I’m going to start by saying that I’m not a Podiatrist, so this is written from the perspective of my own personal experience and the things I see in my clients.
Our feet are truly fabulous things. The ankle and foot complex contains 26 bones, 33 joints and over 100 muscles, tendons and ligaments. Considering both feet, that makes a total of 52 bones, making up about a quarter of all bones found in the mature adult body.
Maybe it’s time we took better care of these precious feet of ours??
Things I believe to be true:
- how our feet move affects how everything else moves further up the chain – ankles, calves, knees, thighs, hips, pelvic floor, core, low back, mid-back, upper back, shoulders and neck – ie. literally every part of your body!
- how our feet move also affect our sense of balance and proprioception (connection to where we are in space)
- what we wear on our feet can inhibit and alter the movement patterns in our feet – it’s not rocket science, but here are a few examples:
- if shoes/socks are too tight our feet can’t spread out to offer a good base of support when we’re standing or moving;
- if shoes have no backs (eg. flip flops) the toes will work extra hard to grip the shoe as we walk;
- if we wear heels the foot tends to slide forward adding pressure around the toes (this also happens in trainers with a thicker sole under the heel than the ball of the foot)
- wearing shoes which are too small (even if they feel comfortable) is never going to make your feet happy
- showing our feet some love will always be a good investment of time
Are your shoes too small?
For some reason people seem to take offence when I suggest to them that their shoes are too small. I have no idea why it would be an offensive thing to hear?? It is just a fact that our feet get wider and longer as we get older, so if you’re still wearing the same shoe size you wore five/ten/twenty years ago they are probably too small.
Also, you probably don’t wear the same size clothes you wore five/ten/twenty years ago so why would your feet be any different to your body?
If you don’t believe me you could always go and have them measured!
Or, if you are experiencing issues with your feet/ankles/knees/hips and your toes tend to looked scrunched-up (eg. crooked toes, pointing-at-the-ceiling toes or unable-to-spread-them-out toes) why not buy one pair of shoes the next size up, wear only those shoes for a few weeks and see what happens. At the very least your toes will gradually start to stretch out and spread out and breathe a little. But more likely, loads of other things will change too…
I’ve bought bigger shoes, what else can I do for my feet?
Once you’ve stopped squishing your feet into the wrong sized shoes, you can help your feet even more by giving them some release-work, stretches, exercises and a bit of self-massage. It doesn’t need to take long each day – just pick one or two things that feel useful and start there. Do those things 2-3 times a day (or more!) and notice the changes. You can add in other things later on once your feet start to change.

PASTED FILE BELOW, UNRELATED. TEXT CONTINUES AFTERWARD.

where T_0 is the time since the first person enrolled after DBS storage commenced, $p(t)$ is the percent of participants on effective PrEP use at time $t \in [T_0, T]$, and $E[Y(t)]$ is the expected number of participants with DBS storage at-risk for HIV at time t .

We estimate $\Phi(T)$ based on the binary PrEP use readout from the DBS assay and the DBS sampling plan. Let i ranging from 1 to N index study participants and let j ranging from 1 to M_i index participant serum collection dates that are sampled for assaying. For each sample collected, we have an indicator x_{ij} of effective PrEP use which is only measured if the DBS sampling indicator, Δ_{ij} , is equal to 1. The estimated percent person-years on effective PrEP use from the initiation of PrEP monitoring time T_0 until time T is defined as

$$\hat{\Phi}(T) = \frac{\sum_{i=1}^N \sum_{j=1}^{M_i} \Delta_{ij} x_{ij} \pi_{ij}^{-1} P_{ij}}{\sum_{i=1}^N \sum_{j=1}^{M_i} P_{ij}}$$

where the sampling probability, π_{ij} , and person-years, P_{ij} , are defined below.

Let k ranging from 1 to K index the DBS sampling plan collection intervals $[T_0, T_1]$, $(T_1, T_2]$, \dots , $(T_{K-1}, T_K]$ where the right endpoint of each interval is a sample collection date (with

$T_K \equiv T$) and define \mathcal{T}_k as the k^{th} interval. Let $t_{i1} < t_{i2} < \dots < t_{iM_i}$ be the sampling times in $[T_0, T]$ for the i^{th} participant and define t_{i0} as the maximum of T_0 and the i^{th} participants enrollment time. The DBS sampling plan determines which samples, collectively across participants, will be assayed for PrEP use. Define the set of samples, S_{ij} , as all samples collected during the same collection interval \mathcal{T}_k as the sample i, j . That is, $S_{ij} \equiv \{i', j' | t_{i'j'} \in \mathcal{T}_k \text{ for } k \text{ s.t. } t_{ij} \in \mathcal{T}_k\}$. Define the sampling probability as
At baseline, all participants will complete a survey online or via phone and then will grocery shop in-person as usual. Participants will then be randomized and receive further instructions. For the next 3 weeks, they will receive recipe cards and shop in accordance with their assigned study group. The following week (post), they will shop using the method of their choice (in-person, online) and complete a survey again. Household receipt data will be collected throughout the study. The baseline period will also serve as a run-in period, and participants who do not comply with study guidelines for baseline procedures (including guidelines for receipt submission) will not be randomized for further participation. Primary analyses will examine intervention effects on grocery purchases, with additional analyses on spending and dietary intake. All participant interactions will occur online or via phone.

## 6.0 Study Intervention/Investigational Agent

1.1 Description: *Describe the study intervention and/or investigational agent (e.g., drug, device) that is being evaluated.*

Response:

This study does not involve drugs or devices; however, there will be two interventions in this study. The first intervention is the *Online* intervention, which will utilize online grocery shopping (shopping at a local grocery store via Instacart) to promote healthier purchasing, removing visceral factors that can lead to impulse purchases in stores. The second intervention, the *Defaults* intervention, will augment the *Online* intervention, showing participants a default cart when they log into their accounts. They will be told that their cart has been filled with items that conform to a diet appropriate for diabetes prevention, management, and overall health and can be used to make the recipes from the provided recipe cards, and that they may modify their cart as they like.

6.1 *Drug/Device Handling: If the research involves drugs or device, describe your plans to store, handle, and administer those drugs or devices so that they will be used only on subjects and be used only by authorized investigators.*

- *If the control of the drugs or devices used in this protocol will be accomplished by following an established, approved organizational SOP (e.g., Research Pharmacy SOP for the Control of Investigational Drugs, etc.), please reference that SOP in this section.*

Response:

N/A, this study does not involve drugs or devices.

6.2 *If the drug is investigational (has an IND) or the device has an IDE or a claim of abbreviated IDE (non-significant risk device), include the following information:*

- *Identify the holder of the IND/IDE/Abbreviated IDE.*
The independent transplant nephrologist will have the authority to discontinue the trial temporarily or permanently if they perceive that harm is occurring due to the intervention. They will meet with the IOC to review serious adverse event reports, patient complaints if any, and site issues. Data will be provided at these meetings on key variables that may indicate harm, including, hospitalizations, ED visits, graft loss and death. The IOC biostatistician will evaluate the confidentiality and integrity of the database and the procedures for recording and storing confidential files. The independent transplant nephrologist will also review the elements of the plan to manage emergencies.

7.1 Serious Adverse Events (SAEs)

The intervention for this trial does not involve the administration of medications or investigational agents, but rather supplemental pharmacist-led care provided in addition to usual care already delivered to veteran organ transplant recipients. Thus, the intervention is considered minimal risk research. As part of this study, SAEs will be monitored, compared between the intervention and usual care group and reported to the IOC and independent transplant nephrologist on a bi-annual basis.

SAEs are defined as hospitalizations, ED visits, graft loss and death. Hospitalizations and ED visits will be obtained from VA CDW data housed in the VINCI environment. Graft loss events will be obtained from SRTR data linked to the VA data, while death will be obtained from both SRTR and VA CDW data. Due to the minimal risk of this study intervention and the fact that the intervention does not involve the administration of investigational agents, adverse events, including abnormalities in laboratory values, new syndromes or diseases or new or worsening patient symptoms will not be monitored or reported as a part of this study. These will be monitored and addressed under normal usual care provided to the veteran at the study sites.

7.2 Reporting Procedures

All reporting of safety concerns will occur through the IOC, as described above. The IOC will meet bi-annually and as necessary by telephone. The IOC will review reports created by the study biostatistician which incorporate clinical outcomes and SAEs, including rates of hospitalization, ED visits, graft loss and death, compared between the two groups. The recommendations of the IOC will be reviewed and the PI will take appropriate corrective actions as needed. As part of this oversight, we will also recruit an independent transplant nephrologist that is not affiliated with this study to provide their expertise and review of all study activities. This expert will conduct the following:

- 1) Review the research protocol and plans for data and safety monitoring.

Here are couple of short videos from me:
Also, walk around in bare feet whenever you can – it’s a great way to strengthen your feet and that helps them to function better.
What other help is there?
If you have any concerns, I would recommend you find a Podiatrist or Physiotherapist and let them assess what is going on with your feet. They will be qualified to offer specific advice in terms of exercise and support for your feet to get you moving more comfortably.
Be mindful of the fact that a Podiatrist will almost always recommend orthotics (support for your foot inside your shoe) which might not be your preferred/best option, although perhaps useful in the short-term.
Also, check-out some of my favourite foot-people online:
- Gait Happens – she shares some fabulous stuff on social media so find here there too
- EBFA Global – click to access Dr Emily Splichal’s free guide to Toe Spacers & also find her on Instagram for some great information
- Katy Bowman is Nutritious Movement on IG – another source of fabulous resources for your feet
Having taken a keen interest in feet for many years, I now only wear ‘barefoot’ shoes which have no support or cushioning in the soles and they work really well for my feet. Barefoot shoes have a wide toe-box and a less rounded inside edge around the big toe to allow optimal foot function. I’m not suggesting that you go down this route without doing your own research, but am very happy that I made the switch.
I hope this has given you some food for thought and a few ideas to try if you think that your feet might be the cause of issues in your body. As always, let me know if you have any questions – I’ll do my best to answer them or direct you to someone who knows more than me